Searches for the term ‘mutually assured destruction’ — a 1960s coinage describing the grim result of a potential all-out nuclear war between the United States and the USSR — have risen more than 145% since this time last year, according to Dictionary.com. President Trump’s tough talk about a “fire and fury” response to North Korea’s nuclear threats is the cause of the bump, according to Jane Solomon, a lexicographer at Dictionary.com:
“Mutual Assured Destruction came to English in the 1960s in reference to the relationship between the US and the Soviet Union and the possibility of a nuclear attack, though its meaning has broadened since then to include any nation with nuclear weapons.”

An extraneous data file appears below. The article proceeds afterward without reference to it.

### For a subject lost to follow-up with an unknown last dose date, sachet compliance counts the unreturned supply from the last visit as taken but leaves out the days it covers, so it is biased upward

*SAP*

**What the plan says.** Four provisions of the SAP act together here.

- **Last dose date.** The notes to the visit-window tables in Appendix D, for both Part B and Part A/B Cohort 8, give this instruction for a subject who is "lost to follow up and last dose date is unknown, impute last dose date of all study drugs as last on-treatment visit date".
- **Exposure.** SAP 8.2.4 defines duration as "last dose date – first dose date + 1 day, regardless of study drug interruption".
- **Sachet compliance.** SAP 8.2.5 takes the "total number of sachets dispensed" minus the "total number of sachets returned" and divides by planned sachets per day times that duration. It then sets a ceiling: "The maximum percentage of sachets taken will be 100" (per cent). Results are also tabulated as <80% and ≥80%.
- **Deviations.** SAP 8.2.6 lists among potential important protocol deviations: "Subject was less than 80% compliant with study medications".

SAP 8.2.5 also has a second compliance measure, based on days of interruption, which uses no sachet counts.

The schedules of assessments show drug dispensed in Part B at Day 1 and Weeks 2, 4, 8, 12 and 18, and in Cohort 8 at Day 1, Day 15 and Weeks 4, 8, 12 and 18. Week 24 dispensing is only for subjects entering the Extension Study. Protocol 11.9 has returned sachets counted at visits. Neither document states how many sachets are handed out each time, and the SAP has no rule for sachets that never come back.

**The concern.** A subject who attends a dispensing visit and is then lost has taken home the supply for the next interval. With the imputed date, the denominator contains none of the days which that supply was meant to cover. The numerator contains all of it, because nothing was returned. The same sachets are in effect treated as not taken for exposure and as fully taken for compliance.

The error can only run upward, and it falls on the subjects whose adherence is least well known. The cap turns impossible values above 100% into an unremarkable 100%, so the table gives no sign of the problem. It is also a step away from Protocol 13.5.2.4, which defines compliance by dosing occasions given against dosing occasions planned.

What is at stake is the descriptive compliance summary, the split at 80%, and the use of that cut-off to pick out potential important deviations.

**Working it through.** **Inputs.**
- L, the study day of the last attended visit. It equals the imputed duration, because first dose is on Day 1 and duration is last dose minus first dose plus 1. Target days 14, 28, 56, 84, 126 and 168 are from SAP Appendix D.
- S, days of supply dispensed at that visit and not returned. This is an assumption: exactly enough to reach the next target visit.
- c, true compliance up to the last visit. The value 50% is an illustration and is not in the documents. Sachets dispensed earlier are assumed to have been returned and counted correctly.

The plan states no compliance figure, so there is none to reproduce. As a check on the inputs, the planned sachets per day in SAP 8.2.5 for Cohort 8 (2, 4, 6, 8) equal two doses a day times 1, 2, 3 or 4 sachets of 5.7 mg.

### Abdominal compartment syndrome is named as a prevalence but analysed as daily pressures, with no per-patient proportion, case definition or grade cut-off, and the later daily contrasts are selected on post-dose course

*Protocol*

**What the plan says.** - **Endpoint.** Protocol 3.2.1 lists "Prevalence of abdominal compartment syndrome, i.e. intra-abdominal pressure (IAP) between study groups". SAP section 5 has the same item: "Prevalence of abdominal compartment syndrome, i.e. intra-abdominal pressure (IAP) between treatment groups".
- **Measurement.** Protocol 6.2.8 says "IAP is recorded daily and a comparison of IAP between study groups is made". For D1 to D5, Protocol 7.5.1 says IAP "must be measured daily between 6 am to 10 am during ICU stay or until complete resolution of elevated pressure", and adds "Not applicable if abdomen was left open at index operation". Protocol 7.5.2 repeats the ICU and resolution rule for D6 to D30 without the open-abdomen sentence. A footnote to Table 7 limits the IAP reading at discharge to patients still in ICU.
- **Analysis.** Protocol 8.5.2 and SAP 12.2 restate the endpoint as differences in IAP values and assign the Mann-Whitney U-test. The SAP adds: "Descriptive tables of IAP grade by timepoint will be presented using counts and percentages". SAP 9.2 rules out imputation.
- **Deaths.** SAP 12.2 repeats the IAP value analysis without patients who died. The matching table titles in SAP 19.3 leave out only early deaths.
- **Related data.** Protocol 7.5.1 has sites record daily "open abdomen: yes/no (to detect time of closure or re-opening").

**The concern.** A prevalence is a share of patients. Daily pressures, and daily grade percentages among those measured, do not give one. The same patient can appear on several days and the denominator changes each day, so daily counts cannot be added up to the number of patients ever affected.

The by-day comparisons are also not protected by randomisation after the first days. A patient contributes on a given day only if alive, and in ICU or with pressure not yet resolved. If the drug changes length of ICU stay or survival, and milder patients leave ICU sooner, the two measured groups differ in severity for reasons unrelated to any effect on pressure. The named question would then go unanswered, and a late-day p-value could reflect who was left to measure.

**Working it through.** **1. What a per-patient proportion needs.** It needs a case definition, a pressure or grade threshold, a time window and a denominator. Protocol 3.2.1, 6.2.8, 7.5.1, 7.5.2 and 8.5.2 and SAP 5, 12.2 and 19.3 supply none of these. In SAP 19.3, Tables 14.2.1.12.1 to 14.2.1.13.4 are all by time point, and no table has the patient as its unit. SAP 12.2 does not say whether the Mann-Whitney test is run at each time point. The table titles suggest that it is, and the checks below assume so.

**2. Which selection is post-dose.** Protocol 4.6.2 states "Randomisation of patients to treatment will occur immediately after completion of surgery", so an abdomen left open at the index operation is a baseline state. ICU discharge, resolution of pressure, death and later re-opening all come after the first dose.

Google searches for ‘mutually assured destruction’ saw a recent peak during the first week of May, with the US, Canada, Australia, the UK, and — not surprisingly — South Korea topping the list of countries searching on the term. The definition of ‘mutually assured destruction’ or MAD describes the “complete annihilation of both the attacker and the defender” in a full-scale nuclear war. The idea of MAD — that there can be no winners — is a major factor in deterrence when rational leaders are at the controls.